Heads up, I sociopoliticize everything. I may not be your cup of tea if you’re not down with strongly opinionated young leftists. Anyway, seeing all of these confederate flags (rebel/dixie, whatever) just makes me see red every time (see what I did there?). The clear disconnect between the flag’s significance and what folks believe to be an innocuous staple of southern pride/heritage is bewildering. It’s very difficult trying to navigate these spaces as a woman/person of color. It’s a real shame because regardless of the large confederate flags on cars and t-shirts, most folks I encounter are very friendly. Some have even welcomed me into their home, meanwhile their needlessly large confederate flag hangs proudly in the front yard. So it’s difficult for me to position myself. I know that people waving this flag proudly aren’t all necessarily malicious, so am I supposed to ignore it and move on? A part of me also finds the persistence of this flag kinda fascinating. I mean, the declaration of secession from southern states all explicitly mention the threat of ending slavery as a reason for seceding but somehow, we are still having to convince folks of the flag’s rancid history. A part of me wishes to ask these folks what they understand the flag to mean and if they have considered or are interested in how it could be interpreted by other groups. I haven’t mustered the courage to and until I do, I’ll keep questioning why it is we insist on regression.

I think of the many threats of this trip and often wonder if I’m really that courageous or if any of these threats are significant enough to really worry about. Austin recently mentioned that I have a lot of moxie when it comes to trying out new things. But from my perspective, I don’t feel that courageous at all. There are very many things I am too afraid of doing. But I try my best not to let reservations impede on my ability to try new things and push past my comfort zone (I kinda hate that expression). I would say that camping, biking and especially rock climbing have all pushed me in positive ways and at this point, I would hate to not be able to do these things regularly. All of these activities are likely ordinary to some, but to others they’re either inaccessible, frightening/off the beaten path, or not intended for people like them. I hope this blog inspires at least one person to do something they consider too scary for them to even try. You’ll find that most of your worries are artificial. You actually can quit that retail job and travel to East Asia for 6 months by yourself. You can sell your car and live out of an old van near a beach instead and spend time learning how to surf. You can bike across the country. And you can do it if you’re a White male from a middle-class background or an AfroLatina from Miami. We’re so often caged by our myopic view of what our lives are supposed to be like or what achievements we should have checked off by a certain deadline. None of that shit actually matters. If you are fortunate enough to have the resources and/or opportunities, take advantage of it. Especially before you have a mortgage.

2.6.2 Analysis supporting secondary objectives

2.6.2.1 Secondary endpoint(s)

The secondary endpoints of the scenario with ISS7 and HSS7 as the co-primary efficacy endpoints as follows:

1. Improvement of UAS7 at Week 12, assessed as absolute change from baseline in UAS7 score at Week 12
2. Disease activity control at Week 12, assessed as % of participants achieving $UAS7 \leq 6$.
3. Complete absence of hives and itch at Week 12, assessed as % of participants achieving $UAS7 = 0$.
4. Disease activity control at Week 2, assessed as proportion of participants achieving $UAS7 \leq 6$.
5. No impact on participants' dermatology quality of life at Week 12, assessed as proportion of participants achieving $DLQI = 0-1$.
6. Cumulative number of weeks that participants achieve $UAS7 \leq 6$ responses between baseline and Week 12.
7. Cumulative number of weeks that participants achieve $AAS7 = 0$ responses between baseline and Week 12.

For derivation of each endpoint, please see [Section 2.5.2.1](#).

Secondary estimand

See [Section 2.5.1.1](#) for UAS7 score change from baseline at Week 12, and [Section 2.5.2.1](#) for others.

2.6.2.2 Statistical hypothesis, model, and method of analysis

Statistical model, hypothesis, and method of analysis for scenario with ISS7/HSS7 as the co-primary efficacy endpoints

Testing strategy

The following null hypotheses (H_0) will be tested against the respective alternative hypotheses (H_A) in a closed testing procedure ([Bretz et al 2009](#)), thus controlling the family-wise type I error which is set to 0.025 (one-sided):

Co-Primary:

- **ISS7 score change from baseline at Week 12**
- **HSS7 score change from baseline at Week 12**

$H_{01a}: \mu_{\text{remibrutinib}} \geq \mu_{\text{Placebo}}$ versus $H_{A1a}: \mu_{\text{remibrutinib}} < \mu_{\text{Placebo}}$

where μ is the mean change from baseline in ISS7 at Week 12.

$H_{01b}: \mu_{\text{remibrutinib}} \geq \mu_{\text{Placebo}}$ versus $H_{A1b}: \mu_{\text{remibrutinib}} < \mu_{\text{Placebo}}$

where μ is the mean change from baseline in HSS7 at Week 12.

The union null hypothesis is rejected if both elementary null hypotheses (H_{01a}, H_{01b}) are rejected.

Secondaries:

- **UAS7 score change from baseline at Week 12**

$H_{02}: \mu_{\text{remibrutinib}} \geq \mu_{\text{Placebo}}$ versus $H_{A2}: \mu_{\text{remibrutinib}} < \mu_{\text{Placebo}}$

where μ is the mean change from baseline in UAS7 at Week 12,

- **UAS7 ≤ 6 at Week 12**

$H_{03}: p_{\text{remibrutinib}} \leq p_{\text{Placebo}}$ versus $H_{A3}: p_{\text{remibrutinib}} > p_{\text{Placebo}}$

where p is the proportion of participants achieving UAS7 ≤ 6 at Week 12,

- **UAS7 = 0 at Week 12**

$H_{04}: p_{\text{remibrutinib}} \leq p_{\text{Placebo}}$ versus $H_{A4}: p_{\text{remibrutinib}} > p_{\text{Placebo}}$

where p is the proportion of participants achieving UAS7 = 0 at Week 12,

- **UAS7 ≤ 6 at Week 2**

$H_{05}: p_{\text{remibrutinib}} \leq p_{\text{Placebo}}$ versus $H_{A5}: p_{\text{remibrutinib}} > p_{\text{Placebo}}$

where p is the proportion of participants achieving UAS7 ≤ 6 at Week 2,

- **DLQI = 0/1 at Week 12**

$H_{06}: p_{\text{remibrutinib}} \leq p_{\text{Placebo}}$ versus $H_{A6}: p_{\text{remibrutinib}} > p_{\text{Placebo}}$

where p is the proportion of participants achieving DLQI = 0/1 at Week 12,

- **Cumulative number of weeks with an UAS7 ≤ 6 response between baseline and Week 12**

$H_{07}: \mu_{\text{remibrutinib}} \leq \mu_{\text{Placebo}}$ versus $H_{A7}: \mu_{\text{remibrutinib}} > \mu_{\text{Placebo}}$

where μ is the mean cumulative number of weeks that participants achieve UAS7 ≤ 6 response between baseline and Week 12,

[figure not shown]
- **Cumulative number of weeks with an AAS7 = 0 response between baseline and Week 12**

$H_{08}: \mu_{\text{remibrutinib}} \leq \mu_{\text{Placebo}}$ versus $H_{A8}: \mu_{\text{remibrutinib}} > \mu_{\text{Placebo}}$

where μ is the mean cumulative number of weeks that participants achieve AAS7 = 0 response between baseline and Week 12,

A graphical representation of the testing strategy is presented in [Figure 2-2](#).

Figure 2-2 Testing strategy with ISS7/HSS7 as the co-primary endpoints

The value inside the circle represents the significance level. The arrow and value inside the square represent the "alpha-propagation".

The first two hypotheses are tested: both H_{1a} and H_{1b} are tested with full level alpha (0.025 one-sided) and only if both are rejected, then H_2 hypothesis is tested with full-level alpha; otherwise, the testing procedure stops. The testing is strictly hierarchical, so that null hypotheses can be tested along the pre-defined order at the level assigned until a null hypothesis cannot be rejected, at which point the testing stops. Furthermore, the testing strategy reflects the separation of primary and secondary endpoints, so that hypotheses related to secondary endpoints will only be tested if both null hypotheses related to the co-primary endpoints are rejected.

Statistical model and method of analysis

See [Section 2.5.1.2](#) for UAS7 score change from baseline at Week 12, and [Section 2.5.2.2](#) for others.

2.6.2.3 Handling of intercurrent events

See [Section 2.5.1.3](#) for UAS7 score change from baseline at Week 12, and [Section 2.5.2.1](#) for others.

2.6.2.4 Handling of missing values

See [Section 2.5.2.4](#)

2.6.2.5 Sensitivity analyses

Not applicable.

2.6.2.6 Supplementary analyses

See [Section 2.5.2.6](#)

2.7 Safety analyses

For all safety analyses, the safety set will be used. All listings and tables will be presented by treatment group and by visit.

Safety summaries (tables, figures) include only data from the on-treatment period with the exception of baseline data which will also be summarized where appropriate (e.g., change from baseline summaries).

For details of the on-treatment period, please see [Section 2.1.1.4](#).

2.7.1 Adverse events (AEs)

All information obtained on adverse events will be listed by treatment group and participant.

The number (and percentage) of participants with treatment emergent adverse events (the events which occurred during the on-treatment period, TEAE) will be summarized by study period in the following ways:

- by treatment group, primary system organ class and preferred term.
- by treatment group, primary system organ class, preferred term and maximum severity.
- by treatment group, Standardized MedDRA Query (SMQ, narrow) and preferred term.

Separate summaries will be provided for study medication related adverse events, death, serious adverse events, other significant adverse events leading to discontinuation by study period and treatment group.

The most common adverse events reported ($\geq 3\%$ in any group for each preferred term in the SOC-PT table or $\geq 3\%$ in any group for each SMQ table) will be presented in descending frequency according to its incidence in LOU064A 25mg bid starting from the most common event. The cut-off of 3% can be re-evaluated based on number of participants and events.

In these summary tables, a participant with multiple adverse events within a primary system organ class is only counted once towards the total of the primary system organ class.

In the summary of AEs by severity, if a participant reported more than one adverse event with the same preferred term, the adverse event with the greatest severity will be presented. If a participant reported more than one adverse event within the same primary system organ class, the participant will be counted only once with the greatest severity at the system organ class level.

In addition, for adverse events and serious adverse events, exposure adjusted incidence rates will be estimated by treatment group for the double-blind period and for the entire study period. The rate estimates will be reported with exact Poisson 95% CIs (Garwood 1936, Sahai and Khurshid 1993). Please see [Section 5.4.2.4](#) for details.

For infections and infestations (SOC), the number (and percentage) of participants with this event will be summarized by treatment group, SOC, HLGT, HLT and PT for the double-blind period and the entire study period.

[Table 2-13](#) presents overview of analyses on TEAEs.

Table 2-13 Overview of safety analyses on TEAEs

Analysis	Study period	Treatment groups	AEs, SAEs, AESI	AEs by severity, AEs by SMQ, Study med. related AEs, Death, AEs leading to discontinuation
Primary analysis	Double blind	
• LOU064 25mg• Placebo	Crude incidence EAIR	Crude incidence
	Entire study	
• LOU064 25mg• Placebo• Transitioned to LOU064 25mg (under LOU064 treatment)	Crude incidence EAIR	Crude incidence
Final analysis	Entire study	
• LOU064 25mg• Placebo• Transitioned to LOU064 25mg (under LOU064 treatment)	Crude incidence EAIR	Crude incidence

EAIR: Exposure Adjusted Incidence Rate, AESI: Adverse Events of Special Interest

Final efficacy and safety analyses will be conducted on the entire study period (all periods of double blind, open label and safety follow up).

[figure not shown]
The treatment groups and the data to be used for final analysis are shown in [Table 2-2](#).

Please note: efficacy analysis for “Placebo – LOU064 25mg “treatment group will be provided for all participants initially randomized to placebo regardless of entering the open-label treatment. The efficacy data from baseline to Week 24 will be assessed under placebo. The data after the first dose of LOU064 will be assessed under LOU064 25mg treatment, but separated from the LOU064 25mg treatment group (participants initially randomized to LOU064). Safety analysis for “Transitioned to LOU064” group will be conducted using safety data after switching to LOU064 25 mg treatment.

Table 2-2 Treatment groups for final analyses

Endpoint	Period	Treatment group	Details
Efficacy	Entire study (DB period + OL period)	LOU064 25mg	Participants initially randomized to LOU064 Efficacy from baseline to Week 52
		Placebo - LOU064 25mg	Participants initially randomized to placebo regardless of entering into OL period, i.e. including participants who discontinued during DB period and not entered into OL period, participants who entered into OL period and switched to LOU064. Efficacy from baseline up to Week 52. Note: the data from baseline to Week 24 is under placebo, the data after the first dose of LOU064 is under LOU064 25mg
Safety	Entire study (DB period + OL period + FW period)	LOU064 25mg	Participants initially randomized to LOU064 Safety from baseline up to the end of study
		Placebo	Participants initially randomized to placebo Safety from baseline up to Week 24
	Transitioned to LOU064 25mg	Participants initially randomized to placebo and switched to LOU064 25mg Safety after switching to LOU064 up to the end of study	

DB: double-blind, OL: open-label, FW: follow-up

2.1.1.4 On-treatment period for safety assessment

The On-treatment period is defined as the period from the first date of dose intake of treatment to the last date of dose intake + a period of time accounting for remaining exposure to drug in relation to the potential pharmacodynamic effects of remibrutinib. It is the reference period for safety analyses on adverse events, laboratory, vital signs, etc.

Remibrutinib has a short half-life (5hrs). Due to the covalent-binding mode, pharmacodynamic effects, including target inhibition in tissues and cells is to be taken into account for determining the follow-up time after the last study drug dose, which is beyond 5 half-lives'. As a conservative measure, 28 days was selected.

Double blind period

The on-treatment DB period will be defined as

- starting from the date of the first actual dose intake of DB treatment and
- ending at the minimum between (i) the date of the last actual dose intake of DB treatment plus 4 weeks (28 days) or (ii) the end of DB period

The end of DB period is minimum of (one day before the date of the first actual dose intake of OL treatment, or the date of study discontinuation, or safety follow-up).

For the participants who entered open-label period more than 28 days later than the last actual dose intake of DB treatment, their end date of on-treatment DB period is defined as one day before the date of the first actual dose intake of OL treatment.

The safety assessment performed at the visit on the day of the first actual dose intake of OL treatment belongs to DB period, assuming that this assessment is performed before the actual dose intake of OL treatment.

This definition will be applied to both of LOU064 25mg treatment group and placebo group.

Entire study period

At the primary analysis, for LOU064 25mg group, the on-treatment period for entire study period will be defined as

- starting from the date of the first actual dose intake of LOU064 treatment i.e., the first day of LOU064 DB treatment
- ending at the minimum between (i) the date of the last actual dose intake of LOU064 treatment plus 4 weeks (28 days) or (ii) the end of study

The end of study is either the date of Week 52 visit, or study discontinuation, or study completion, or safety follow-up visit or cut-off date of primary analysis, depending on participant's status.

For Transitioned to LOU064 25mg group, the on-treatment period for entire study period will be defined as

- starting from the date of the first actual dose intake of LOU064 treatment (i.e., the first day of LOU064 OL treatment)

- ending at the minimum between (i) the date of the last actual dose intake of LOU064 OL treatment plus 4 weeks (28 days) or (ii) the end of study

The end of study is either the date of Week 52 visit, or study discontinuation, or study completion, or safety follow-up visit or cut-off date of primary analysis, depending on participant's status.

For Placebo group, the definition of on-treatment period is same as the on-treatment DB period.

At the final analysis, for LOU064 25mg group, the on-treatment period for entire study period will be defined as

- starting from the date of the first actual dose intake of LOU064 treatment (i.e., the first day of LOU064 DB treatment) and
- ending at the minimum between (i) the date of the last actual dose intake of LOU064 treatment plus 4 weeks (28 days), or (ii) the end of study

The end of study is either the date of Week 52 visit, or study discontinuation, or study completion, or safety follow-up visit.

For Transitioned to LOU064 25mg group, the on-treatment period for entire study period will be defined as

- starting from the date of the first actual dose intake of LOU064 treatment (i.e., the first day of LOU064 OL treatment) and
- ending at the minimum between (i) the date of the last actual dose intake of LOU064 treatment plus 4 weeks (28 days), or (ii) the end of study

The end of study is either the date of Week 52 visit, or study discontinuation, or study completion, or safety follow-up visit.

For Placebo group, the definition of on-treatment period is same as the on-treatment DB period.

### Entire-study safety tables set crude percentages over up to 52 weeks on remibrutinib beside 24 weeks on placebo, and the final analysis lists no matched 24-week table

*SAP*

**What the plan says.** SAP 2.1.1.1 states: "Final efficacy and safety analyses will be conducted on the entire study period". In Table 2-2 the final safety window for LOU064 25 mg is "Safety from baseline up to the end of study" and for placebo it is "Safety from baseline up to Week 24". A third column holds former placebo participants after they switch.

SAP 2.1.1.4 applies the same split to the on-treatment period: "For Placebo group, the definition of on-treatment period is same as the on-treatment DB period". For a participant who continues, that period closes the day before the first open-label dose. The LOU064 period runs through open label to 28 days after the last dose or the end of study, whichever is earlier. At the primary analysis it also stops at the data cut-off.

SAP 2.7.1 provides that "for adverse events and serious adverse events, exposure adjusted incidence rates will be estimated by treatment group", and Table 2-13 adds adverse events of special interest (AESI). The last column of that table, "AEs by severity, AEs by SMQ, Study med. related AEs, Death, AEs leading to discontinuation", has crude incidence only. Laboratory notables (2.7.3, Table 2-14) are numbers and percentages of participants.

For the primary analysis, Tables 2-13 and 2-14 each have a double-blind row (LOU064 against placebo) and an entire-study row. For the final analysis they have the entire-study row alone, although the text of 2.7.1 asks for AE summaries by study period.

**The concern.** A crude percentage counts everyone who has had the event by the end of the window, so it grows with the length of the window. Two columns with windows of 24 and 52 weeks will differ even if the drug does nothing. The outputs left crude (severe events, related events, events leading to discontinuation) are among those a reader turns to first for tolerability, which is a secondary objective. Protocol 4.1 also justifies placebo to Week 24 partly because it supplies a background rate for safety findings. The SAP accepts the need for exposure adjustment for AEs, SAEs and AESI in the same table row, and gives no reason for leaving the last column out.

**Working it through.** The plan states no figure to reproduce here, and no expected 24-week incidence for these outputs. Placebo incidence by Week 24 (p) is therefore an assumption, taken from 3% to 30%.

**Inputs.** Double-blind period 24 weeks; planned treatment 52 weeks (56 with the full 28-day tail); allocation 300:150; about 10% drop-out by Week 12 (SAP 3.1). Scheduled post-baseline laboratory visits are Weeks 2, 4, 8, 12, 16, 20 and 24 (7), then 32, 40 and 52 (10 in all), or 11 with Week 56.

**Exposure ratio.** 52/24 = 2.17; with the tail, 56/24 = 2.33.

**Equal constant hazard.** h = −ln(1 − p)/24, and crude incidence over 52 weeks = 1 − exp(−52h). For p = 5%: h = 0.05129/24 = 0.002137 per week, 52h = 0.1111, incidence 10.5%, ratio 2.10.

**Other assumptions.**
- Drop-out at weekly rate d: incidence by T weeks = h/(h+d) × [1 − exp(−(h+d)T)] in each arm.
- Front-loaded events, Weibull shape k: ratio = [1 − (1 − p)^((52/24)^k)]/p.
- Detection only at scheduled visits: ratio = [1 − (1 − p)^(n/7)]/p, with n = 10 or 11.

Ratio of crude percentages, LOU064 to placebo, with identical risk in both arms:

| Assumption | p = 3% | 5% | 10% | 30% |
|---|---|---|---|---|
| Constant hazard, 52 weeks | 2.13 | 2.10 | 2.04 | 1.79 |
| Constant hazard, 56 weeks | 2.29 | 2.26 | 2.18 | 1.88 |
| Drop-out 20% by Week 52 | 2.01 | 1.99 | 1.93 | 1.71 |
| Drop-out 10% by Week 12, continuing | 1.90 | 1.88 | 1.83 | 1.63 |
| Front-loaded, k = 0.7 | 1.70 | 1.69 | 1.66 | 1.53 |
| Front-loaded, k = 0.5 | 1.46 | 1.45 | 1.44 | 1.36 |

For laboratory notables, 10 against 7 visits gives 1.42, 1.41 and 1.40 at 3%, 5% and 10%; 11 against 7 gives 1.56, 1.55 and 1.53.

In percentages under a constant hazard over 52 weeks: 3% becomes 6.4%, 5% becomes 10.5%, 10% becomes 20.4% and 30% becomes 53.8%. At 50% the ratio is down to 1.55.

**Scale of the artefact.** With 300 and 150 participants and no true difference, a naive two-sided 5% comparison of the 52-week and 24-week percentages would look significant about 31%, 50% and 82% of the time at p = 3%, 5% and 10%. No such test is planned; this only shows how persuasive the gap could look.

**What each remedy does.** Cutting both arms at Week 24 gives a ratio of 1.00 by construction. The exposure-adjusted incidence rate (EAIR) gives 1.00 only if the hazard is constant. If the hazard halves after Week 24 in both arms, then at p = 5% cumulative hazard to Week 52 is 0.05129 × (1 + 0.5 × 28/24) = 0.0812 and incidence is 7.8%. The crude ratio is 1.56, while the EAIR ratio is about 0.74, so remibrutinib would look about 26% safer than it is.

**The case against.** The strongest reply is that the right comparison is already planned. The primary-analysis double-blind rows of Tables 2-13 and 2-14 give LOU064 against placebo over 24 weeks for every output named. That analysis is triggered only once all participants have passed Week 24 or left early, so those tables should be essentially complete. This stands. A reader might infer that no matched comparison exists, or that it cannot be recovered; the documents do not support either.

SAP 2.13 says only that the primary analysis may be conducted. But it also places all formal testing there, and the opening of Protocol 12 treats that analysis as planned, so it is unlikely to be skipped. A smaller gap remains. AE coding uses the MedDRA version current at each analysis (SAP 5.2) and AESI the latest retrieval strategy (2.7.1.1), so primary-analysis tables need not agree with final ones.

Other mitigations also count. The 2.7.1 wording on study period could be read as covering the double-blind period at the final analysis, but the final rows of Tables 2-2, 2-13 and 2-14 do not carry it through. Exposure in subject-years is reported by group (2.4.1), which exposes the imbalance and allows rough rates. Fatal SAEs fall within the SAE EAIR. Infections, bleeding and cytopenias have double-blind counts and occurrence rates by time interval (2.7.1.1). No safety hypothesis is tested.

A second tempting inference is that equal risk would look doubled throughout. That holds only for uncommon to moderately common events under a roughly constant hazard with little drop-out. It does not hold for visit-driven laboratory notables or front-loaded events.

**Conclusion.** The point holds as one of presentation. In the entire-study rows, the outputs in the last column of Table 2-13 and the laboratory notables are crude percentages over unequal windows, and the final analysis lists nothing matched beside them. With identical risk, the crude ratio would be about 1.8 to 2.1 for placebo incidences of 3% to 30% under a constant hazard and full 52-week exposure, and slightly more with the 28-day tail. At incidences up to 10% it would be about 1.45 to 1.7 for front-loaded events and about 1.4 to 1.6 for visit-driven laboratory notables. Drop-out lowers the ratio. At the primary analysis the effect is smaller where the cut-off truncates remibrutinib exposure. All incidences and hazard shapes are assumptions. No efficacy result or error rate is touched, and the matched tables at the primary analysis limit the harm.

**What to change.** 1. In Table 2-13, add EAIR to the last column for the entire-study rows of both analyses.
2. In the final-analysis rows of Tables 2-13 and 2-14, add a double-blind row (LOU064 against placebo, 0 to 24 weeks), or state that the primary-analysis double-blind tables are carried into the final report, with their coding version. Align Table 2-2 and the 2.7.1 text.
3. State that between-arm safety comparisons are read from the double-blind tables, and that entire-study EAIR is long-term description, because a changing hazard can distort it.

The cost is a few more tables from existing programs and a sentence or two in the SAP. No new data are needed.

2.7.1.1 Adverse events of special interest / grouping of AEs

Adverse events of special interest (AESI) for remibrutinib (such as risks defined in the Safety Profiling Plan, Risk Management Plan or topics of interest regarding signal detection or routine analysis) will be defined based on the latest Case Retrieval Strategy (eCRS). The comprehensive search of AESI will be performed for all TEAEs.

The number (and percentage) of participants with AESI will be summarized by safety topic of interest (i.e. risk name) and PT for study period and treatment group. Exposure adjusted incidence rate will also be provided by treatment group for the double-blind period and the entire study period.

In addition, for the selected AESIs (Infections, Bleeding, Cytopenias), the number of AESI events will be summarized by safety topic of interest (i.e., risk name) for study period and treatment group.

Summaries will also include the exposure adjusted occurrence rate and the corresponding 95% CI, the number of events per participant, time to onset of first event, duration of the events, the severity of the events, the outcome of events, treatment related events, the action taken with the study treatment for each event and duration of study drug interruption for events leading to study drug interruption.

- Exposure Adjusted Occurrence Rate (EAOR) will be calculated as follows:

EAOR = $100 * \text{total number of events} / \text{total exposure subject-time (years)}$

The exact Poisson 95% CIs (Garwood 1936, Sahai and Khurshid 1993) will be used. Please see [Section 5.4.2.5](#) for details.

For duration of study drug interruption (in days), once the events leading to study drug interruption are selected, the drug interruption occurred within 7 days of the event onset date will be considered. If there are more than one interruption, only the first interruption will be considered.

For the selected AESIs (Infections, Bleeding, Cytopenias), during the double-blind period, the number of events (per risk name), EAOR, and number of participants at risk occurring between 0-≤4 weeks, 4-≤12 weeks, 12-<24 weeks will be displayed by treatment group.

As for us, we are now in Buckhorn. We had the worst luck coming from Hazard which is a bummer because we had a delightful stay with Izzy via Warm Showers. Izzy is an AmeriCorps VISTA like I was and they’re working on some fascinating community building efforts in the area. Unfortunately, the great conversation and general stay was clouded by a long day that included heavy rains, awful humidity, big climbs, and eventually a ripped seam on Austin’s rear tire. It was such an exhausting day. Thankfully, we were able to hitch a couple miles into Buckhorn and camp. We’re having a tire overnighted and hopefully we’ll receive it by tomorrow, Thursday. These are one of the best tires for touring, it’s really a shame that this happened after only 700 miles. But, we’re learning how to deal with issues as they arise and try to problem-solve as best as we can with limited resources. Some more zero days are in store for us but let’s hope the forecasted rain holds up and we get to enjoy Buckhorn Lake a bit. See you all next time!